Degree Type

Dissertation

Date of Award

2007

Degree Name

Doctor of Philosophy

Department

Mechanical Engineering

First Advisor

Shankar Subramaniam

Abstract

A statistical description of multiphase flows is inevitable due to the inherent variability observed in such systems. The theoretical foundation for the Eulerian-Eulerian (EE) statistical representation of two-phase flows, which is the primary focus of the current study, is established using a probability density function formalism. It is shown that this probabilistic formalism leads naturally to the widely-used ensemble-averaged equations in the EE statistical representation. The relationship between the Lagrangian-Eulerian (LE) statistical representation and the EE formalism is clearly established. In particular, it is shown that the EE and the LE representations bear an exact relationship to each other only under restrictive conditions of local homogeneity of the two-phase flow. The correspondence between unclosed terms in the governing equations that are derived in the two statistical representations is presented. This correspondence allows one to transfer information from one representation to the other at the level of the means. A comparison of the two approaches reveals that the information content in the two representations is indeed different. The interchangeability between Lagrangian and Eulerian descriptions of the carrier phase is investigated. This exercise leads to the formulation of a new statistical representation, namely the Lagrangian-Lagrangian (LL) representation. In the LL formalism, it is shown that the only meaningful way to describe the carrier phase in a Lagrangian frame is through "surrogate" fluid particles. Together, the EE, LE and LL statistical representations presented in this study form a complete framework for the consistent single-point description of two-phase flows. Extension of the EE and LE statistical representations to systems with three and more co-existing phases is outlined. A clearly established theoretical foundation is indeed necessary; also essential is a concomitant improvement in the capability to model unclosed terms in the governing equations of a two-phase flow. Particle dispersion and modulation of turbulent kinetic energy (TKE) by the dispersing particles are two important coupled phenomena that are observed in two-phase flows. Direct numerical simulations (DNS) of canonical homogeneous two-phase flows reveal that the timescales that govern these phenomena behave differently with Stokes number, which is an important non-dimensional quantity that characterizes the relative ease with which the dispersed phase responds to the disturbances in the carrier phase. A new dual-timescale Langevin model (DLM), which is essentially an LL model, is proposed. This model has the unique feature of simultaneously capturing the disparate timescale trends of particle dispersion and interphase TKE transfer with Stokes number. An important ingredient of DLM is a multiscale interaction timescale which is proposed to capture the multiscale nature of particle-turbulence interaction. The behavior of DLM in three canonical homogeneous particle-laden flows, namely freely-decaying turbulence, artificially-forced stationary turbulence and homogeneous shear, is investigated. The versatility of DLM is illustrated by its ability to capture the trends of important statistics that are observed in DNS of the aforementioned canonical two-phase flows with varying Stokes number and mass loading, which is another important non-dimensional quantity that characterizes the relative mass of each phase in a two-phase system. DLM can be extended to inhomogeneous flows with the help of the sound theoretical foundation for multiphase flows that has been established in this work.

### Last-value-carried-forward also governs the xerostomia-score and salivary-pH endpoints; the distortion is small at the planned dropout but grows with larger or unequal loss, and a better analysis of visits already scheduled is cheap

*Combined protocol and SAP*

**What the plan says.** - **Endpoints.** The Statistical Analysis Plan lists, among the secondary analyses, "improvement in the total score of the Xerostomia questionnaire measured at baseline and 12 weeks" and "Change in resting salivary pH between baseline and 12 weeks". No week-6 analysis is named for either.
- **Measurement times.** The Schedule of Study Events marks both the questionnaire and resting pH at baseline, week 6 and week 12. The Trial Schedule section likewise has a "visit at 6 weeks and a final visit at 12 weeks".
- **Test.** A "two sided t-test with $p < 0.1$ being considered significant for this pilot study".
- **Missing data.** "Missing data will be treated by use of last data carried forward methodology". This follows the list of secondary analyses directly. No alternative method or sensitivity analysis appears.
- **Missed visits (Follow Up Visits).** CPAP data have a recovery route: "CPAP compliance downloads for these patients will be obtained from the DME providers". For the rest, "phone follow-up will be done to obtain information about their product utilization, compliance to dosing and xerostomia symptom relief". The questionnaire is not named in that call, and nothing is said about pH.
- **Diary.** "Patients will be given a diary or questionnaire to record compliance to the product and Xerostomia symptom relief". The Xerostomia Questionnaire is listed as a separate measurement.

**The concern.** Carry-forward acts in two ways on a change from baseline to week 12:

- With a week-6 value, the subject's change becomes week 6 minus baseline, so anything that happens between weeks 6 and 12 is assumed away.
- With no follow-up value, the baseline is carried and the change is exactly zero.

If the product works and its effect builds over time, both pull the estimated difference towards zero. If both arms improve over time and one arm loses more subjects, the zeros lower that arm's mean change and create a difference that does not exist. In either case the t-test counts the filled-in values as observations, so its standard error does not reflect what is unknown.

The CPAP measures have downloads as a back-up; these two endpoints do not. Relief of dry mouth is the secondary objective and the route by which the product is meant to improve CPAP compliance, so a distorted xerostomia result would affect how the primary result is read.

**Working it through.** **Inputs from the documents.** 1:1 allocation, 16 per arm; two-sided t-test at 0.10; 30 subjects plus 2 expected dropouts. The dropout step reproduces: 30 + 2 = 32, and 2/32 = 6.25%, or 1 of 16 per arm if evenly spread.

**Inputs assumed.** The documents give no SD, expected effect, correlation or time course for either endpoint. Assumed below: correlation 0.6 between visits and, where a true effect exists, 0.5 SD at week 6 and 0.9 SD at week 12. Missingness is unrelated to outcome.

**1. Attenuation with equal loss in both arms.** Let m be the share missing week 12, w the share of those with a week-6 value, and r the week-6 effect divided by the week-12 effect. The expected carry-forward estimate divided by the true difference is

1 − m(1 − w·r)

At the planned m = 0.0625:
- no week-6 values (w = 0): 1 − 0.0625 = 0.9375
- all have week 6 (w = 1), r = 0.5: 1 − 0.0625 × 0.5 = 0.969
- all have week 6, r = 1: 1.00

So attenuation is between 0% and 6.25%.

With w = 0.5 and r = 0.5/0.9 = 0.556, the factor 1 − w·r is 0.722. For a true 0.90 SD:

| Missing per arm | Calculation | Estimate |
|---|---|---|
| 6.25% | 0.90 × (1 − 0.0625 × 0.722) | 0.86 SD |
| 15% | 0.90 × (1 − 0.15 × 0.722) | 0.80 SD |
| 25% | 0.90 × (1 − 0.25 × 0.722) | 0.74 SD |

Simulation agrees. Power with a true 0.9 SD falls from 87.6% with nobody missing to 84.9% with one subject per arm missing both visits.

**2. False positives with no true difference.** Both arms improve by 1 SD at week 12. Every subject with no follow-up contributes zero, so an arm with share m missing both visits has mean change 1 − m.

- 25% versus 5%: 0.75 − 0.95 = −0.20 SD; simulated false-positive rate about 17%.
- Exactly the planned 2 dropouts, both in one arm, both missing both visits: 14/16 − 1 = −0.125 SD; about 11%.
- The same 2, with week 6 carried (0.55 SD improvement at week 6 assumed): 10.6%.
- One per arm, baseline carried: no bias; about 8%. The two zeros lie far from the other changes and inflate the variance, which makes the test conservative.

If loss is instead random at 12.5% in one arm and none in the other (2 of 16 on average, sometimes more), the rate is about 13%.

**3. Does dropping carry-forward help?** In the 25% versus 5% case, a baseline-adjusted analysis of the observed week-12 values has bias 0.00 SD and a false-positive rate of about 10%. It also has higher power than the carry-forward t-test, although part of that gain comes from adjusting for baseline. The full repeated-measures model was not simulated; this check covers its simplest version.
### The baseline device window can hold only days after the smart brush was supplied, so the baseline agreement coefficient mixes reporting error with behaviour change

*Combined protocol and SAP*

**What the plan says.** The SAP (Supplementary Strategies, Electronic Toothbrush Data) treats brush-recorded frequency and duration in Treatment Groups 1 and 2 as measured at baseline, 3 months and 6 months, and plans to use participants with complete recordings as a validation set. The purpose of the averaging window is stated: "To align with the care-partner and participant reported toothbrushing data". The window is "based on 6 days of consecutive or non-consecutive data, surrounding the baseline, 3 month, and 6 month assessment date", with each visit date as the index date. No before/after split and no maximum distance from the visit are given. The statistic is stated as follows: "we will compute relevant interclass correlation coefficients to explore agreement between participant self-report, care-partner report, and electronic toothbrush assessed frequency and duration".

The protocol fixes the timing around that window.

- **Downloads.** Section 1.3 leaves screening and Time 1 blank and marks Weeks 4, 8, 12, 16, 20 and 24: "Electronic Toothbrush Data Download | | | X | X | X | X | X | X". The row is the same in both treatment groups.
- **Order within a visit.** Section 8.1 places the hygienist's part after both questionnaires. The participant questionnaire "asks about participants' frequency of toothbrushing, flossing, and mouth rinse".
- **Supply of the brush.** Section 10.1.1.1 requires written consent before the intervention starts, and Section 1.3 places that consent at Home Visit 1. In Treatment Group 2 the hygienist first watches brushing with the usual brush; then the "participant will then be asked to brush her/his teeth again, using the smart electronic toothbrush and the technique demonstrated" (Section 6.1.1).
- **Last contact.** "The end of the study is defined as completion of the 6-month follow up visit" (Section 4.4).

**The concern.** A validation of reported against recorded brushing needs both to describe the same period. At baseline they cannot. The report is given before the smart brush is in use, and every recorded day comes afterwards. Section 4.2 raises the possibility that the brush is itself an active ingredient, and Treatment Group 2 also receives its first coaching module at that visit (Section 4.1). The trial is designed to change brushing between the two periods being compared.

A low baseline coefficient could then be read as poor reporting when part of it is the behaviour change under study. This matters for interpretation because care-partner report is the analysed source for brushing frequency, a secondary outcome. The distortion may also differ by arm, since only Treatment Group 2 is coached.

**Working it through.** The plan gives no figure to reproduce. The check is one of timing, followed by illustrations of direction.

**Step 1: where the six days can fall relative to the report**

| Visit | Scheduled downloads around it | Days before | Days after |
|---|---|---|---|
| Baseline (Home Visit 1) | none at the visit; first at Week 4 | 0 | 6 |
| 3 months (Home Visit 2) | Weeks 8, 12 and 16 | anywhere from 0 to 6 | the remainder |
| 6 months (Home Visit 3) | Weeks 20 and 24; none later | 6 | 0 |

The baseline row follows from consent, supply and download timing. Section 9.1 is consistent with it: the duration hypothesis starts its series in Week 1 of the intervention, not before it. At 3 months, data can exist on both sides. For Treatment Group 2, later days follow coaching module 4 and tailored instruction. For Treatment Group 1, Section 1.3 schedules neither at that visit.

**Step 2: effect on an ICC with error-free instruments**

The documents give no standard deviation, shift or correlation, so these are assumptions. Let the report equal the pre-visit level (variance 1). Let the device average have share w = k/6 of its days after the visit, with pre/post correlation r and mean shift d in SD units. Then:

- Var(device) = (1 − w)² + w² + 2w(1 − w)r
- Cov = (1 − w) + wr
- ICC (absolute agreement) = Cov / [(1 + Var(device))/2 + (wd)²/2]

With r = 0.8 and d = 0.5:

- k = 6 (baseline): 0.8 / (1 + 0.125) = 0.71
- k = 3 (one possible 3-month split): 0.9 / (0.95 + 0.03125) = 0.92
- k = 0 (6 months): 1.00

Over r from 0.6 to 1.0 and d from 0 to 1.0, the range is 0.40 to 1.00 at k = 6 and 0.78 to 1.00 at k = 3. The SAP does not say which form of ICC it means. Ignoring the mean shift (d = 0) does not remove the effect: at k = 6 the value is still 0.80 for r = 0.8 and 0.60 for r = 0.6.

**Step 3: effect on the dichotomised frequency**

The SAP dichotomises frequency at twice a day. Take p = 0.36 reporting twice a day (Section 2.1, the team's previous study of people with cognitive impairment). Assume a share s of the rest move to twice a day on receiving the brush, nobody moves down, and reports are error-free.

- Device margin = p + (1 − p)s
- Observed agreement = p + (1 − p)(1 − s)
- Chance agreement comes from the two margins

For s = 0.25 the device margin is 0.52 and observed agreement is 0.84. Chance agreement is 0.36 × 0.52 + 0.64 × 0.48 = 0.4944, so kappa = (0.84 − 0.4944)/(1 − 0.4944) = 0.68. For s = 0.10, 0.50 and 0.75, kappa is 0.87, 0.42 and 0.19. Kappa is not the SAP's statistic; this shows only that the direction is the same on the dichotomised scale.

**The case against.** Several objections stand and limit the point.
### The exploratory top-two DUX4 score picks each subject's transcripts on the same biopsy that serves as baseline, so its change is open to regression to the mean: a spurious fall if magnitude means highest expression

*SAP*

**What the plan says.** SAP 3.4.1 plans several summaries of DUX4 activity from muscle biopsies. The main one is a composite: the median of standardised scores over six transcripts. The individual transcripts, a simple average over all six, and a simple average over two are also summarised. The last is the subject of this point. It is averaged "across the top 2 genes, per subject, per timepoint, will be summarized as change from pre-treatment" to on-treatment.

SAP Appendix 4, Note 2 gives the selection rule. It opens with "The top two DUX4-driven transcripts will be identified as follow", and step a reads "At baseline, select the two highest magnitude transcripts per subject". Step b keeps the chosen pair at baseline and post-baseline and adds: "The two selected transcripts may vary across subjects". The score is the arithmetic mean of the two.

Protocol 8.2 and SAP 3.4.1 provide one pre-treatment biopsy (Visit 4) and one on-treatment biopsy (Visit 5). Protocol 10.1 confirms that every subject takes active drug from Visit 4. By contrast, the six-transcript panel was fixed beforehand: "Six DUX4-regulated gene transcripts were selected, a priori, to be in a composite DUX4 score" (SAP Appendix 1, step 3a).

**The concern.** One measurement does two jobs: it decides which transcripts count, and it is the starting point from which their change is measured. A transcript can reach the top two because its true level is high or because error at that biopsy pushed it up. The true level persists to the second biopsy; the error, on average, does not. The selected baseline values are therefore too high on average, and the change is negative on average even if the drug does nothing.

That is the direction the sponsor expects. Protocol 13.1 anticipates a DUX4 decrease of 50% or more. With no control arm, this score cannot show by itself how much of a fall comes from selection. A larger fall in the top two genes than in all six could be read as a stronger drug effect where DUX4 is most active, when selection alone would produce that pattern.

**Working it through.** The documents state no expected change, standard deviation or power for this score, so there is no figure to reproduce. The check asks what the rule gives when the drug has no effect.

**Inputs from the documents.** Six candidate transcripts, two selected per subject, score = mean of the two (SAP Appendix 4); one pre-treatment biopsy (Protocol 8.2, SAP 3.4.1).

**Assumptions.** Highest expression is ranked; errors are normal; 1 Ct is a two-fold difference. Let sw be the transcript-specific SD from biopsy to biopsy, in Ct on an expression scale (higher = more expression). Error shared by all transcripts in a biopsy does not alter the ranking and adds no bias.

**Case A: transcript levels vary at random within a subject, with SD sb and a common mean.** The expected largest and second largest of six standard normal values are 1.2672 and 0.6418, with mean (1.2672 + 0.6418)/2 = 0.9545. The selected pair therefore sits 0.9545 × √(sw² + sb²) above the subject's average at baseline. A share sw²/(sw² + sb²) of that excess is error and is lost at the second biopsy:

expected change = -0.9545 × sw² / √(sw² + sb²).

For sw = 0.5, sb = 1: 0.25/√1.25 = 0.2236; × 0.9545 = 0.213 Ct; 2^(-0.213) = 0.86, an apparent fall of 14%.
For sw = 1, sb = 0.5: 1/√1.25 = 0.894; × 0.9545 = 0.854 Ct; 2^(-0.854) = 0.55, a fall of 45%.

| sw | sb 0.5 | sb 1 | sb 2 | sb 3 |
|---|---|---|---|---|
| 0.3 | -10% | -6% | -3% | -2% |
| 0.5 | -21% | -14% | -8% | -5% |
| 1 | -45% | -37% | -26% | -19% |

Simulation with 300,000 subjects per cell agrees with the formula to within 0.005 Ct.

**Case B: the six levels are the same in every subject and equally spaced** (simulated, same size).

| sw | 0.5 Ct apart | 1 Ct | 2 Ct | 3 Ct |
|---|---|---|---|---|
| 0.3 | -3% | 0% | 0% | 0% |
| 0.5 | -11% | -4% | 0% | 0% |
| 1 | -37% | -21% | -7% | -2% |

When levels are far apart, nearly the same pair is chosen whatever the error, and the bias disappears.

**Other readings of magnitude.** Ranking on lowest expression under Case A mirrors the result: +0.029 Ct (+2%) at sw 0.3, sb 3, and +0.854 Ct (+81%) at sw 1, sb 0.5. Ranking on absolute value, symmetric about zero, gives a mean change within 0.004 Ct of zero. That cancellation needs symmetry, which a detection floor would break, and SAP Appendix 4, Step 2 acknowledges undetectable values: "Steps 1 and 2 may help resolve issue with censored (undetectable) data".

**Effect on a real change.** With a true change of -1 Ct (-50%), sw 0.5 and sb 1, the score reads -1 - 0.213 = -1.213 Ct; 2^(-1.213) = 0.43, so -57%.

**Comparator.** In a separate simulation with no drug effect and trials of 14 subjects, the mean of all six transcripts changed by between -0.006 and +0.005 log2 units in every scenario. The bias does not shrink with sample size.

DOI

https://doi.org/10.31274/rtd-180813-17117

Publisher

Digital Repository @ Iowa State University, http://lib.dr.iastate.edu/

Copyright Owner

Madhusudan Gurpura Pai

Language

en

Proquest ID

AAI3274859

OCLC Number

183191483

ISBN

9780549154341

File Format

application/pdf

File Size

248 pages

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